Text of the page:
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    Hydraulic Flow and Transient Stability Modeling

    Donald Brooks and

    Jean Spencer California Public Utilities Commission

    August 1, 2017

  • Agenda

    Goals for today big picture - why are we doing this?

    Dynamics of Hydraulic Flow Modeling Interaction of Hydraulic Flow Model and

    Production Cost Model Hydraulic Flow Inputs and Scenarios


  • Who am I? Donald Brooks

    Proud California native (from San Bernardino County) Very aware of the impact of pollution on quality of life Supervisor of Energy Resource Modeling team. Coordinate multiple modeling and software platforms,

    for a variety of proceedings. Attempt to be factual and impartial. We have not

    made any decisions yet, that is why we are modeling. Seeking input at this point.


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    Power sector modeling taxonomy Aside from the basic data tools that are commonly used such as Excel, access, and online databases, there are a host of advanced data tools used in energy system analysis. 1. Hydraulic Flow Models 2. Production Cost (Unit Commitment & Dispatch) Models 3. Network Reliability (power flow) Models

    Requires expert modeler to manage inputs, run the model, and interpret outputs. Some models have more temporal (time) granularity and some have more spatial granularity tradeoff depending on your objectives in modeling.

    Increasing spatial and temporal granularity

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    Hydraulic Flow Models Hydraulic flow models simulate flow of water (or natural gas) through a

    network of pipelines that connect receipt and injection points. Key metrics are speed and pressure of flow.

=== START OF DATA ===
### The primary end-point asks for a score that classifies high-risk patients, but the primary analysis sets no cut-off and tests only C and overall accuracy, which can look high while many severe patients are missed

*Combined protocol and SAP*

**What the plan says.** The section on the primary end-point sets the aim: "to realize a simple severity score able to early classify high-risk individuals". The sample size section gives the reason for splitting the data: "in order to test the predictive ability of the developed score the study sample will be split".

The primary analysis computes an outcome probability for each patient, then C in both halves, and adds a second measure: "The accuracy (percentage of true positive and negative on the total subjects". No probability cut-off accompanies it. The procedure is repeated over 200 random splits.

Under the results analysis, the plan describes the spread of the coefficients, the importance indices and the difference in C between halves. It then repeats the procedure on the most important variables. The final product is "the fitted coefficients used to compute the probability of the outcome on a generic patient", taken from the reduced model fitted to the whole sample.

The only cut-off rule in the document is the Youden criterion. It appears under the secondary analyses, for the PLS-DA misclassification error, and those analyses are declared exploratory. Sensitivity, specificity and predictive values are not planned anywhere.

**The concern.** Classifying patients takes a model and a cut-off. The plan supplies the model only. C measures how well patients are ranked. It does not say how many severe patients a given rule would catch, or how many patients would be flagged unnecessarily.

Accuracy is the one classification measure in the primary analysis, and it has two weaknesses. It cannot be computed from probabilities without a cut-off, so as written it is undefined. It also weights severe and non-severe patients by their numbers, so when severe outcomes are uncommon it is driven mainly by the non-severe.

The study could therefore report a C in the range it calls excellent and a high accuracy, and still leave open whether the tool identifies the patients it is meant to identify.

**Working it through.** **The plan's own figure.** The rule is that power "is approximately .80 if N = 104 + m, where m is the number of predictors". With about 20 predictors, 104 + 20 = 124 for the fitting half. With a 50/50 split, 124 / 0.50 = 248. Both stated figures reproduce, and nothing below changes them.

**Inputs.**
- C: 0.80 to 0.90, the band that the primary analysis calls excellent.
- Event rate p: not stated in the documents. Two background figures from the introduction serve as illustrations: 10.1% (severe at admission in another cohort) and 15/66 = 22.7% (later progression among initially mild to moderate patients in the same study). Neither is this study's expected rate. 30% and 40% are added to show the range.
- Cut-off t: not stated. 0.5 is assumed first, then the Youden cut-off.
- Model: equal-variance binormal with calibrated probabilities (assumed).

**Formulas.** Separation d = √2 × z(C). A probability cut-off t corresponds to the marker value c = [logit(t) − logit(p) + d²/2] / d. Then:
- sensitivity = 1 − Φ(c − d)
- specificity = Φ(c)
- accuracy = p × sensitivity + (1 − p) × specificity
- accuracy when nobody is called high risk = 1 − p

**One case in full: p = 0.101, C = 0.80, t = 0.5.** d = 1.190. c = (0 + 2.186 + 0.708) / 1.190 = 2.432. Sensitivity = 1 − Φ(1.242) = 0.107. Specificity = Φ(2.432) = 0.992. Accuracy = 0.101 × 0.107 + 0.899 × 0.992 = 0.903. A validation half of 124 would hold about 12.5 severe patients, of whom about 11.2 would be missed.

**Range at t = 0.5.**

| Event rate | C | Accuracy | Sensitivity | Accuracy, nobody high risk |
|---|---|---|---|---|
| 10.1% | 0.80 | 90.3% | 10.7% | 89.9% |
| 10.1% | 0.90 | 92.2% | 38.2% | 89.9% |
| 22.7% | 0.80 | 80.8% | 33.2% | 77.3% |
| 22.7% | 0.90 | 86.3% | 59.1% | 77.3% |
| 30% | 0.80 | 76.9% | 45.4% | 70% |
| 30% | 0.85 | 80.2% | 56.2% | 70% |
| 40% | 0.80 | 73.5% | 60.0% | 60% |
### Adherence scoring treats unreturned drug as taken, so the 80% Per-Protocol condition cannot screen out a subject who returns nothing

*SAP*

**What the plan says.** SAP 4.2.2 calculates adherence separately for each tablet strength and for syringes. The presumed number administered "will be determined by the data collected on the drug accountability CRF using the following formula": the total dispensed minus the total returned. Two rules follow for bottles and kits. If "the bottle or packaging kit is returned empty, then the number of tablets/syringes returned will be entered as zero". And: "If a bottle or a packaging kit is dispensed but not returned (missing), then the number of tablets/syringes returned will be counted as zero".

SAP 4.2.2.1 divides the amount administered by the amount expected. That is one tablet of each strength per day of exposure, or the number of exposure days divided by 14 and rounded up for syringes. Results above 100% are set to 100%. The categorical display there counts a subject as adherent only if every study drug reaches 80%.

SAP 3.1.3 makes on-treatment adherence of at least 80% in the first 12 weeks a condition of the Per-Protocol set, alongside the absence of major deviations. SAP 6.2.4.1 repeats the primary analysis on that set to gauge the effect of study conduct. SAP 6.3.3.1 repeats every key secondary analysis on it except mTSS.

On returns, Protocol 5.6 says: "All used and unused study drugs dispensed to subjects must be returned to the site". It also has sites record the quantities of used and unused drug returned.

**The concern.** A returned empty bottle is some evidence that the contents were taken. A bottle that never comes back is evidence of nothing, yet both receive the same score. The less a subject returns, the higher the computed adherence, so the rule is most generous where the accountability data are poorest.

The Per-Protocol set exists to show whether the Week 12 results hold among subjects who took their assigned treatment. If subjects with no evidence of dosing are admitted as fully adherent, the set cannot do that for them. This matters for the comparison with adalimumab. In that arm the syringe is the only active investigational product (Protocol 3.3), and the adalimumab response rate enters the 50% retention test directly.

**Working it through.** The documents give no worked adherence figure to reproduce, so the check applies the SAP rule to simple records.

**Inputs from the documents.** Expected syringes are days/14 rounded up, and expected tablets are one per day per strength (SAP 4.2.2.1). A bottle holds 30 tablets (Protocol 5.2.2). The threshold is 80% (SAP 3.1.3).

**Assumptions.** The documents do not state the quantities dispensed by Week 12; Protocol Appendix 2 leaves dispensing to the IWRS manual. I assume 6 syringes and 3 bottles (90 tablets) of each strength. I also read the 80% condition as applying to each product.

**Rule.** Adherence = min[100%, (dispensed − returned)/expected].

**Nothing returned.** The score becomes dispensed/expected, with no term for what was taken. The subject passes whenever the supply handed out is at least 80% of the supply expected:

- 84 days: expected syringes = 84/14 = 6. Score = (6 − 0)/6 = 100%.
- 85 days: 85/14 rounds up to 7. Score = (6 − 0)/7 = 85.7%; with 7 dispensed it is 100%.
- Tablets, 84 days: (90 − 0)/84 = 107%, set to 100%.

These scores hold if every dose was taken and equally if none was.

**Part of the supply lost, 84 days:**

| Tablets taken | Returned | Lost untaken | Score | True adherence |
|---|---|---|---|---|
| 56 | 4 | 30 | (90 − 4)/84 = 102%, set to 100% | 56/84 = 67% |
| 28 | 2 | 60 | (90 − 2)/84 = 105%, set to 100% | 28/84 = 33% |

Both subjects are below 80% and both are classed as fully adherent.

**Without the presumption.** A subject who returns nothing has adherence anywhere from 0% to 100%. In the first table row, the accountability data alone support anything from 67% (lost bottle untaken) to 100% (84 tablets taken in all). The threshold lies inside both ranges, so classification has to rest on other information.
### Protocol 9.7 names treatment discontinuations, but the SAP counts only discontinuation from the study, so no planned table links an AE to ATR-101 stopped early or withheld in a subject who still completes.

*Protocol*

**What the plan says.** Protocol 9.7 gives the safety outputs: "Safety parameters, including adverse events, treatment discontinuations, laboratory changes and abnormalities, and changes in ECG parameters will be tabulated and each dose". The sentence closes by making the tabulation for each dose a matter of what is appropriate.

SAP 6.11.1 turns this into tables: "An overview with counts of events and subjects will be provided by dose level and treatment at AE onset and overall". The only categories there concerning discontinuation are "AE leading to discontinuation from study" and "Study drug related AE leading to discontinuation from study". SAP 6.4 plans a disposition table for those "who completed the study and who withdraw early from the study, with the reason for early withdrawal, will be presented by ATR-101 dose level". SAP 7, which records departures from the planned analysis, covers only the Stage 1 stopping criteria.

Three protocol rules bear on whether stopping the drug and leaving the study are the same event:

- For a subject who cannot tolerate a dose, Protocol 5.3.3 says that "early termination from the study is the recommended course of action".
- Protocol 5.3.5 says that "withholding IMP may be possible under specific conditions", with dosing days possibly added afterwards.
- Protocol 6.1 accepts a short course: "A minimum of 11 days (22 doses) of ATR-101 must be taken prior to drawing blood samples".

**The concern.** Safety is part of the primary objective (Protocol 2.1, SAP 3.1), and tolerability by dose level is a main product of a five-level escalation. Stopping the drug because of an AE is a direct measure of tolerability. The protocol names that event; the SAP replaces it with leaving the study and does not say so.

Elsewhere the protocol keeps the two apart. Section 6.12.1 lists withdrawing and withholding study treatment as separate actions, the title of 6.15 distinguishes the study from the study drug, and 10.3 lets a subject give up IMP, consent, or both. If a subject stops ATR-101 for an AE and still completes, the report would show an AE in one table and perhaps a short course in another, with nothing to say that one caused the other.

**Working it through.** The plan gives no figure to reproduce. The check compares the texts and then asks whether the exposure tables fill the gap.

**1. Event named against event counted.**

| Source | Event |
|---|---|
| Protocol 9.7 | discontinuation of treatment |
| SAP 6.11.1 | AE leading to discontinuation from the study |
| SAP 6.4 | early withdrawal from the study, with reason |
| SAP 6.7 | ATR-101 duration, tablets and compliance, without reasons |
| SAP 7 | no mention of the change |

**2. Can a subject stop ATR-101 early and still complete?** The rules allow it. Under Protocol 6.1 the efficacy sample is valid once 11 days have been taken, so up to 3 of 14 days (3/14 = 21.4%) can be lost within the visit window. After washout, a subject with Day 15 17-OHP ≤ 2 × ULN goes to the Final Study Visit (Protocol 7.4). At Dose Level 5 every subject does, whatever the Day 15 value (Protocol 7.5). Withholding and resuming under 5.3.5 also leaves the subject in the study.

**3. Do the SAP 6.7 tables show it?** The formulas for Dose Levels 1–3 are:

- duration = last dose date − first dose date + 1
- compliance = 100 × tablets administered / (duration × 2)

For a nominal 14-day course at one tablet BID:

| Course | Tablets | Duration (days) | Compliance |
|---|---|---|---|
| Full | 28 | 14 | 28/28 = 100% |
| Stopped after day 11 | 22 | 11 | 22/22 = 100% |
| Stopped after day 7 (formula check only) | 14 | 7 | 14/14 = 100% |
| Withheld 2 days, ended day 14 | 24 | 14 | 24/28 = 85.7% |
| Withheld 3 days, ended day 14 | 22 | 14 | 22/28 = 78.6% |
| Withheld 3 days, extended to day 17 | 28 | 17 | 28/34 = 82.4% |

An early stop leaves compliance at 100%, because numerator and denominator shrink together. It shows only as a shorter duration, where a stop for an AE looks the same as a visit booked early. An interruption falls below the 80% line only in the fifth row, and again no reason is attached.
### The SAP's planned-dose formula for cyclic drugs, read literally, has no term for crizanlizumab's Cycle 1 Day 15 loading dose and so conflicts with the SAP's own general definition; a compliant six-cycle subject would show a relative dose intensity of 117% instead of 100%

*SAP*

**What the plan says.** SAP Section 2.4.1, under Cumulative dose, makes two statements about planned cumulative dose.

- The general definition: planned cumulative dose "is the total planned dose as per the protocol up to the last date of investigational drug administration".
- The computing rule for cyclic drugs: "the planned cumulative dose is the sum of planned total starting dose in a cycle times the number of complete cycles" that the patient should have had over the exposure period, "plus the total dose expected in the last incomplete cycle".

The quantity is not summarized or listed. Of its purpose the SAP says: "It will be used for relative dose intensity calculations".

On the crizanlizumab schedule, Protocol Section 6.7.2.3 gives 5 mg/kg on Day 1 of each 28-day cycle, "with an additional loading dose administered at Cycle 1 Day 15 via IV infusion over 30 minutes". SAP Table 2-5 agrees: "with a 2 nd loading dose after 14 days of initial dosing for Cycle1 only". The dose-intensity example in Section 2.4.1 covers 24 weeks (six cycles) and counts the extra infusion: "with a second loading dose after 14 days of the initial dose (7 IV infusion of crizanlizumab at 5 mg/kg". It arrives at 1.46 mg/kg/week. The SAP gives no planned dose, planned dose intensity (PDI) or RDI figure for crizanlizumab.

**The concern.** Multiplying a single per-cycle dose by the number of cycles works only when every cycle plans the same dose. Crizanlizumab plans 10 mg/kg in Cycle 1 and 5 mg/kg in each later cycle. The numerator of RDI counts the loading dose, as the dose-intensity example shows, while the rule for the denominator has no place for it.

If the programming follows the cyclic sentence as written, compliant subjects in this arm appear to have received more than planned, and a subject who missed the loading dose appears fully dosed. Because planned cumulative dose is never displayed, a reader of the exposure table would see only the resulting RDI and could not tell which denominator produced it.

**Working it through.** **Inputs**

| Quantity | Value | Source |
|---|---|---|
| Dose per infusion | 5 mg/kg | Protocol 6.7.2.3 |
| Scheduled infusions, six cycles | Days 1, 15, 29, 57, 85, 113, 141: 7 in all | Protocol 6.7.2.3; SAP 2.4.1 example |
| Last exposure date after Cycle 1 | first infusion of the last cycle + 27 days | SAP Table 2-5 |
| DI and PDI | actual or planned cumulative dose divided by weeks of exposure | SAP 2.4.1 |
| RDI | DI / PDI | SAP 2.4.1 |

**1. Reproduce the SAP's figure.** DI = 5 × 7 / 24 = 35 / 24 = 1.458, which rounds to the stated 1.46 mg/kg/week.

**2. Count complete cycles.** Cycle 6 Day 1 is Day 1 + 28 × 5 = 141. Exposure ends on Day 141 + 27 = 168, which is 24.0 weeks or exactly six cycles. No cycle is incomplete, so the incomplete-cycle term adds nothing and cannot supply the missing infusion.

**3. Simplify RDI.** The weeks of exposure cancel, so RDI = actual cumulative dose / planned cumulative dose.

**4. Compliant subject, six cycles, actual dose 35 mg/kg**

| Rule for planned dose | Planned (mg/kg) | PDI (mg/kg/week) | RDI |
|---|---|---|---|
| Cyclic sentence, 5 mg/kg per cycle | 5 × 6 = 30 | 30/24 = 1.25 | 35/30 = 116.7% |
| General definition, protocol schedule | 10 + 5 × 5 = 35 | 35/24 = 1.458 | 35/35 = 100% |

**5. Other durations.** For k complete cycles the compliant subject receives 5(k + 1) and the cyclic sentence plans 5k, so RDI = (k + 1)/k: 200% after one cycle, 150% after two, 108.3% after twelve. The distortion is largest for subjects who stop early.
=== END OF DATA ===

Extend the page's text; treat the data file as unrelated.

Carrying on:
Key output: Operating Pressure in all pipelines, receipt points, and delivery points. Objective to maintain pressure at all points between minimum and maximum allowable operating pressure.

    Examples: Synergi-Gas, WinTran Simulate detailed economic commitment and dispatch of generating

    units to meet load and reserves, usually hourly time steps for a study year, given fixed portfolio and assumptions about the future

    Key output: operating cost and emissions, patterns of system conditions over all hours of year

    Examples: PLEXOS, SERVM, GridView

    Production Cost Models

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    Network Reliability (power flow) Models Simulate detailed static and dynamic physical behavior of grid over

    short time periods (e.g. 30 seconds) Key output: assessment of transmission system function under

    plausible stress conditions (will the system remain stable after sudden disturbances large generator outage, lightning strike?)

    Examples: Positive Sequence Load Flow (PSLF), Power System Simulator for Engineering (PSSE)

  • Key Dynamics of Hydraulic Flow Modeling Model simulates flows over a pipeline network for 30 consecutive

    hours (6 hours before start of day to initialize, then 24 hours of a day).

    Line pack (operating pressure on pipelines in the network) must return to the same level it was at the beginning of the simulation. Reliable operation planning depends on each day not being impacted by the previous day or impacting the data after.

    Gas delivery is split between core and non-core. Core residential and commercial priority users Non-core electric generators, some large industrial customers Peak usage of gas is not the peak electric generation periods

    electric demand peaks in summer but gas usage peaks in winter.


  • Dynamics of Hydraulic Flow Modeling

    8 This graphic is taken from the DNV-GL website, linked here: http://blogs.dnvgl.com/software/2015/11/synergi-gas-and-the-calibrate-feature/

    This sample graphic is to illustrate the dynamics of how a gas system would be simulated. Each element of the

    gas transmission system impacts the function of the gas system

    Each element (delivery, receipt, pipelines, compressor stations) are simulated individually.

    This model is very granular in location.

  • Geography of Affected System

  • Hydraulic Flow Model Inputs Inputs needed for the model: Modeling three types of day 1 in10 Winter Peak, 1 in 35 extreme winter

    peak, and summer average. Each day is 30 hours of continuous gas flow Each day includes

    Core gas use by hour (residential and commercial gas customer use) Core gas use hourly profiles are aggregated by zip code A few large core customers are entered individually Non-core gas use by hour (gas needed to support electric generation) Each electric generator is entered individually and the profile of gas use is based